The courts have also made it clear that states must undertake substantial voter outreach and public education so that citizens understand the new law and the procedures for obtaining an ID. In addition, some courts may require states to ensure that all of the documents required to obtain a photo ID are free and easily available. (Brennan Center for Justice, “The Cost of Voter ID: What the Courts Say.”)

Without appropriations for free IDs, training of election officials and voter education, this bill is unconstitutional. There is no guarantee that these appropriations will be approved in the state budget. Ignoring the costs, or pretending they don’t exist, is irresponsible.

Ezra Klein, writing yesterday in the Washington Post chalks it up to Scott Walker-- a cat's paw for the Kochs and their ilk-- trying to "reshape the balance of power in Wisconsin... using the absence of the state's Senate Democrats to pass a law requiring photo identification from voters. Such laws tend to exclude groups of voters who move a lot, don't drive or can't afford the fees required to keep their identification current-- groups that just happen to overlap with traditionally Democratic constituencies. Here's NYU's Brennan Center for Justice on who tends to get excluded":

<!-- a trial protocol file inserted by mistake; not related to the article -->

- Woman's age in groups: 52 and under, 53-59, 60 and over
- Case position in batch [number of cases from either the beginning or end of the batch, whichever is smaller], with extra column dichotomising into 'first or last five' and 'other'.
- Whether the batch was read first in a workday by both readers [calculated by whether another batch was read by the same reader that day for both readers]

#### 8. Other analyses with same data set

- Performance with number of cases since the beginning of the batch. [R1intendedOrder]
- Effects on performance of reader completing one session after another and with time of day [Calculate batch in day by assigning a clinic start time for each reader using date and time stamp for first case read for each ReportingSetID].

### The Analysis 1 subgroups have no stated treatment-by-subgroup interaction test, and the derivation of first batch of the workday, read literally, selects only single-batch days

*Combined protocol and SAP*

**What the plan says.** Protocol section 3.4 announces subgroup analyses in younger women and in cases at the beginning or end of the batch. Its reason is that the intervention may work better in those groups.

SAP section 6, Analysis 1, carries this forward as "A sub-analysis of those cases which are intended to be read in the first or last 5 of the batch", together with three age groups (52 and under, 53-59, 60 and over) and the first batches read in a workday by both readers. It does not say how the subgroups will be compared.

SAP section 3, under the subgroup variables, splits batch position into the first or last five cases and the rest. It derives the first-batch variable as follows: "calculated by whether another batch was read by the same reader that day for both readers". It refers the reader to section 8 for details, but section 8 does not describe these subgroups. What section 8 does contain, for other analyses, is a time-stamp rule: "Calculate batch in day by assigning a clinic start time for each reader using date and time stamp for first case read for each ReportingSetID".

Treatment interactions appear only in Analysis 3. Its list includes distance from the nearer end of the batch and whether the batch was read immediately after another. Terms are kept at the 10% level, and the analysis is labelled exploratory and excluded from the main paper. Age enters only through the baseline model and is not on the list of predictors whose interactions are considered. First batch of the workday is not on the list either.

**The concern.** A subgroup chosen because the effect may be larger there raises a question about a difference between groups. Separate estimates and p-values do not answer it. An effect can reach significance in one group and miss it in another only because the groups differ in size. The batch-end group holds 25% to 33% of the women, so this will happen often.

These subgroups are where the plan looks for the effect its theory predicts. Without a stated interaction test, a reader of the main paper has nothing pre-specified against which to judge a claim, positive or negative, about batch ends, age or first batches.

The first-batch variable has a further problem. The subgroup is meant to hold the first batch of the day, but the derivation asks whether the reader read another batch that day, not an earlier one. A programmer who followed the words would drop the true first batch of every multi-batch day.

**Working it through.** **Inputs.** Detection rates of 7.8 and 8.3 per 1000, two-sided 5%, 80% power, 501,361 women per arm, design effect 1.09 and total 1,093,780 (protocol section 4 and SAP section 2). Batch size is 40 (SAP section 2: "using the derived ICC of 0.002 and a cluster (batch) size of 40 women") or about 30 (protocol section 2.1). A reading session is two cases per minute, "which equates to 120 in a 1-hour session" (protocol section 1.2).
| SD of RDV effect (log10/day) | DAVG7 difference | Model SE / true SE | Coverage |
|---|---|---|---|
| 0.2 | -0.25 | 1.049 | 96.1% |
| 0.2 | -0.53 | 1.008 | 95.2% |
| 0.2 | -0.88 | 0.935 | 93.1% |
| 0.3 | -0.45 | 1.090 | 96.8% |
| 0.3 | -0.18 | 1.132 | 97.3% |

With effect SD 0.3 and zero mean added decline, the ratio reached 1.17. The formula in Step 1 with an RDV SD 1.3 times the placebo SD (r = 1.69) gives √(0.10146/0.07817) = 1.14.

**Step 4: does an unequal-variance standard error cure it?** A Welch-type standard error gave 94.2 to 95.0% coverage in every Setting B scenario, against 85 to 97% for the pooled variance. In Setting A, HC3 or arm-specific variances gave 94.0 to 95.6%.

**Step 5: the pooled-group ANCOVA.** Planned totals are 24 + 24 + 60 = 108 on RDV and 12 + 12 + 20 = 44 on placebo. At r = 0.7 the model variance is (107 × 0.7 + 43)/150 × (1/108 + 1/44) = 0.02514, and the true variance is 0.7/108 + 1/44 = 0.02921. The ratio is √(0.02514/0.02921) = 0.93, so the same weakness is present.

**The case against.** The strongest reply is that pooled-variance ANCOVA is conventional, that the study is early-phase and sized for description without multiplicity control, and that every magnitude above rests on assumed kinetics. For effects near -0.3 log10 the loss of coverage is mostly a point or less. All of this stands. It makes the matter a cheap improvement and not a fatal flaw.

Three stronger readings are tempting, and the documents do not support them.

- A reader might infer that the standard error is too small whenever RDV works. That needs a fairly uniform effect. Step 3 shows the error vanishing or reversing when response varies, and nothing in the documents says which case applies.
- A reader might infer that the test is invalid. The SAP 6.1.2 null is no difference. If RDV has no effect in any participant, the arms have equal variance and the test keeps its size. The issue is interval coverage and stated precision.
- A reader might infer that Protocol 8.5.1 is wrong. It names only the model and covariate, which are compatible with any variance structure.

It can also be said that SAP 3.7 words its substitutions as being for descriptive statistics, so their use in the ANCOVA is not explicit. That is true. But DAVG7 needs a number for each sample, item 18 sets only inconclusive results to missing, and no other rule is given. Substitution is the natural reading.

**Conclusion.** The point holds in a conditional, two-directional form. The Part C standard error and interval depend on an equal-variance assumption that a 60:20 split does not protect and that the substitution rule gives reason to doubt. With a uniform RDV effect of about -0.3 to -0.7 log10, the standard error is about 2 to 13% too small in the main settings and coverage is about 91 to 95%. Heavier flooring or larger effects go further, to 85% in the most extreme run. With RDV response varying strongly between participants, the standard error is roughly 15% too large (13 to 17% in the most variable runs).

The impact of ID requirements is even greater for the elderly, students, people with disabilities, low-income individuals, and people of color. Thirty-six percent of Georgians over 75 do not have a driver’s license. Fewer than 3 percent of Wisconsin students have driver’s licenses listing their current address. The same study found that African Americans have driver’s licenses at half the rate of whites, and the disparity increases among younger voters; only 22% of black men aged 18-24 had a valid driver’s license. Not only are minority voters less likely to possess photo ID, but they are also more likely than white voters to be selectively asked for ID at the polls.

Labels: , , , ,


At 1:31 PM, Blogger Kay Dennison said...

They already ask for IDs of everyone in Ohio at the polls. Most people have at least have a state ID because it's required to get assistance benefits.

I will be one viral old lady if they try to keep me from voting.

At 9:03 PM, Anonymous Shena said...

Finially...Something is done.
I'm proud of my democrat representation here in Wisconsin.


Post a Comment

<< Home